In the American ideal, everyone is supposed to work; those born to wealth are not excused from proving themselves through their individual efforts. This concept was intended as a radical departure from the beliefs of aristocratic societies, in which being able to afford not to do anything useful was vastly admired.

The ideal is stronger than ever here, among what are loosely termed "professions" -- in fact, to the extent of endangering that part of civilization known as private life. It has even spread to Europe, where you know the traditional disdain for "being in trade" has had it when young royalty starts selling furniture.

But in America, that attitude is slipping among those engaged in what should be a very skilled function -- dealing with the public. People who take pride in serving the public, because it requires social acumen as well as knowledge of the business one represents, are becoming scarcer as the idea takes hold that this work is undignified.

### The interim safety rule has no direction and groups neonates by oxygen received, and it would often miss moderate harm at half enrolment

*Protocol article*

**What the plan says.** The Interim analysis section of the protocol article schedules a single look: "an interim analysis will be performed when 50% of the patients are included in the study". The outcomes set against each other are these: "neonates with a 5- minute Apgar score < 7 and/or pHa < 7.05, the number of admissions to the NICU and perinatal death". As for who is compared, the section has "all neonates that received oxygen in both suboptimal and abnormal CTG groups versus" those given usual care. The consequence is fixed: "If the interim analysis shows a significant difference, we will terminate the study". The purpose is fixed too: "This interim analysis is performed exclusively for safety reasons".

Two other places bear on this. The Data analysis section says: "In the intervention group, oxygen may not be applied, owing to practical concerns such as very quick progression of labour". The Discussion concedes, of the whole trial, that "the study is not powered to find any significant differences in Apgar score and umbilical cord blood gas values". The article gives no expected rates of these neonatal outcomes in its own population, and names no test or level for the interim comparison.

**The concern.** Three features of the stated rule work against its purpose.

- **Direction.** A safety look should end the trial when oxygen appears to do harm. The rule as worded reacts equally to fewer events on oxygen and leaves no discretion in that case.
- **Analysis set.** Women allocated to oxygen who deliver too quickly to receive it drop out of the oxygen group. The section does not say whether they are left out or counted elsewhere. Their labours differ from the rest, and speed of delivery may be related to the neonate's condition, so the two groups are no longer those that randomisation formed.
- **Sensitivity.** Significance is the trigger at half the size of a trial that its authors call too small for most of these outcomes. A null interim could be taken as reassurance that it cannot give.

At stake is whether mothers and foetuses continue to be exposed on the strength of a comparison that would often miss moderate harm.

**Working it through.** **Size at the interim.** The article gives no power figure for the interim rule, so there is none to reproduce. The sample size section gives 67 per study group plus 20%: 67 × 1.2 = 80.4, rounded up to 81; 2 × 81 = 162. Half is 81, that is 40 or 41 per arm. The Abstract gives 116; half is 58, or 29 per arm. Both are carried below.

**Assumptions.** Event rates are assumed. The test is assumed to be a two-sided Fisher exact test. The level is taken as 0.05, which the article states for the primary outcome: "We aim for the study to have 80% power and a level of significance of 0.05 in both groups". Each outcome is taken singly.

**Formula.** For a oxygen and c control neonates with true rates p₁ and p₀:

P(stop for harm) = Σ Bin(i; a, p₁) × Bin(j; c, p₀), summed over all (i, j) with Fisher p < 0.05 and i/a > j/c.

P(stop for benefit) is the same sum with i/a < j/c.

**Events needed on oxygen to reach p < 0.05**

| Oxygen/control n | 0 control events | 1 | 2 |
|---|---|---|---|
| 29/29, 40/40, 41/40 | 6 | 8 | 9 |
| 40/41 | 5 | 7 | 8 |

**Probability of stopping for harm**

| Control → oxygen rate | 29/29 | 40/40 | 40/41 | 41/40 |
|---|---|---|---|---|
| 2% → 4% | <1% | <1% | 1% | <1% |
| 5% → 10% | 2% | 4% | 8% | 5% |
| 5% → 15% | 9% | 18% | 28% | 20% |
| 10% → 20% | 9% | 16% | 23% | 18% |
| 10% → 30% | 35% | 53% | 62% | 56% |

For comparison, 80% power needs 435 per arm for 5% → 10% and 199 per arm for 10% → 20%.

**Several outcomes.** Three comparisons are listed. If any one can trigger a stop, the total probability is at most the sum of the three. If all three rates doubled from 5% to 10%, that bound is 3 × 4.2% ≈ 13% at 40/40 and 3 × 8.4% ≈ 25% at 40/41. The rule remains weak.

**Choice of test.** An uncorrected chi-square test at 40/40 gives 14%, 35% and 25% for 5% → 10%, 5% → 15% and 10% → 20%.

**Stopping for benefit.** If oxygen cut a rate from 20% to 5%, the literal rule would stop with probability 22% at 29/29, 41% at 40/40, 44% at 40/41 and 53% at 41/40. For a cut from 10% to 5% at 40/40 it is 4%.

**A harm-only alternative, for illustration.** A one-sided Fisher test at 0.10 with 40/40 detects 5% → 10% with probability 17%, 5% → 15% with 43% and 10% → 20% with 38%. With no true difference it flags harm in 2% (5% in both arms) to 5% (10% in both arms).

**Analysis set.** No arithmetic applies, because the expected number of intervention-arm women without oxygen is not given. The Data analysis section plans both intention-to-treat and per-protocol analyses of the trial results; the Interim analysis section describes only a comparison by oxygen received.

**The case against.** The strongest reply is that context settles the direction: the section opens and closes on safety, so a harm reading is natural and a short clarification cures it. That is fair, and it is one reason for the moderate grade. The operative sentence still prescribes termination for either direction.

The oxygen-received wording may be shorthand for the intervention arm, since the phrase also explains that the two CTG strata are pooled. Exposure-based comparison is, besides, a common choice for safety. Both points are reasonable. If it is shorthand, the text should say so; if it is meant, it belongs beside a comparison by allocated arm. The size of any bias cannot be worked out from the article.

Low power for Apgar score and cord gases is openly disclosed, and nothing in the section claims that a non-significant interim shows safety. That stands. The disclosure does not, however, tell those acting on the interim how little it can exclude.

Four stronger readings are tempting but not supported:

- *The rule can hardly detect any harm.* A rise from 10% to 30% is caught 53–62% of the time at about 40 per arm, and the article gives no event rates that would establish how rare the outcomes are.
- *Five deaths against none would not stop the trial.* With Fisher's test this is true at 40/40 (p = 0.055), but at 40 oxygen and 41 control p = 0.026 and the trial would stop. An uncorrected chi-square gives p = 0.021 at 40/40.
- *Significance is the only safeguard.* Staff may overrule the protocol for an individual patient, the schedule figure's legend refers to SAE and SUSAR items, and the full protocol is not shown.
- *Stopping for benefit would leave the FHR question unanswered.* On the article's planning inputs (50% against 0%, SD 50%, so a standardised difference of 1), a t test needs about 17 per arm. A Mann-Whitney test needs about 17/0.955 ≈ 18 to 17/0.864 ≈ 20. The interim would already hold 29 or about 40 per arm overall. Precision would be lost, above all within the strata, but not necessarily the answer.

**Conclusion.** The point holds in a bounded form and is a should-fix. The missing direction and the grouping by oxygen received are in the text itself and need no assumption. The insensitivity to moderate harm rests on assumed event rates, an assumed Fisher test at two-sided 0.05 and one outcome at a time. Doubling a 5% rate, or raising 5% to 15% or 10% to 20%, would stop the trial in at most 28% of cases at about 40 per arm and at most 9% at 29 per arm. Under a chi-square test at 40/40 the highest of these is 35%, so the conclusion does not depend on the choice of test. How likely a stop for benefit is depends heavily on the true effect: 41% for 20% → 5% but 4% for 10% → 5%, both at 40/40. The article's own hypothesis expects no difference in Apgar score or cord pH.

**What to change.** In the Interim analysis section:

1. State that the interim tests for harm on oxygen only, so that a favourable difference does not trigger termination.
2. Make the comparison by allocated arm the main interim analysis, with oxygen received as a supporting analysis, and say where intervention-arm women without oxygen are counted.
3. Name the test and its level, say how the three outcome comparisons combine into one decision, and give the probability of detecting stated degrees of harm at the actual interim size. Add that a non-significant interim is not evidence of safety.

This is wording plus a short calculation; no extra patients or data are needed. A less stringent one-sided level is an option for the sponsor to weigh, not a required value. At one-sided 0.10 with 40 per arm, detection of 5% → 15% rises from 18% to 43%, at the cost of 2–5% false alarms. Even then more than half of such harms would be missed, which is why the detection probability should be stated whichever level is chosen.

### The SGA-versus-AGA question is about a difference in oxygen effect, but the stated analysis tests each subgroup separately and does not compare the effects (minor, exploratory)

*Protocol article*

Miss Manners sees, in the increasing habit of such people unabashedly to eat, listen to music or hold personal talks with other employes or on telephones while on the job, a resentment of the idea of waiting on people. "I am really at leisure -- not work," these actions seem to say, "and you are interrupting me." With it goes a demonstration that one has only a casual relationship with the establishment and need not display any great knowledge of it.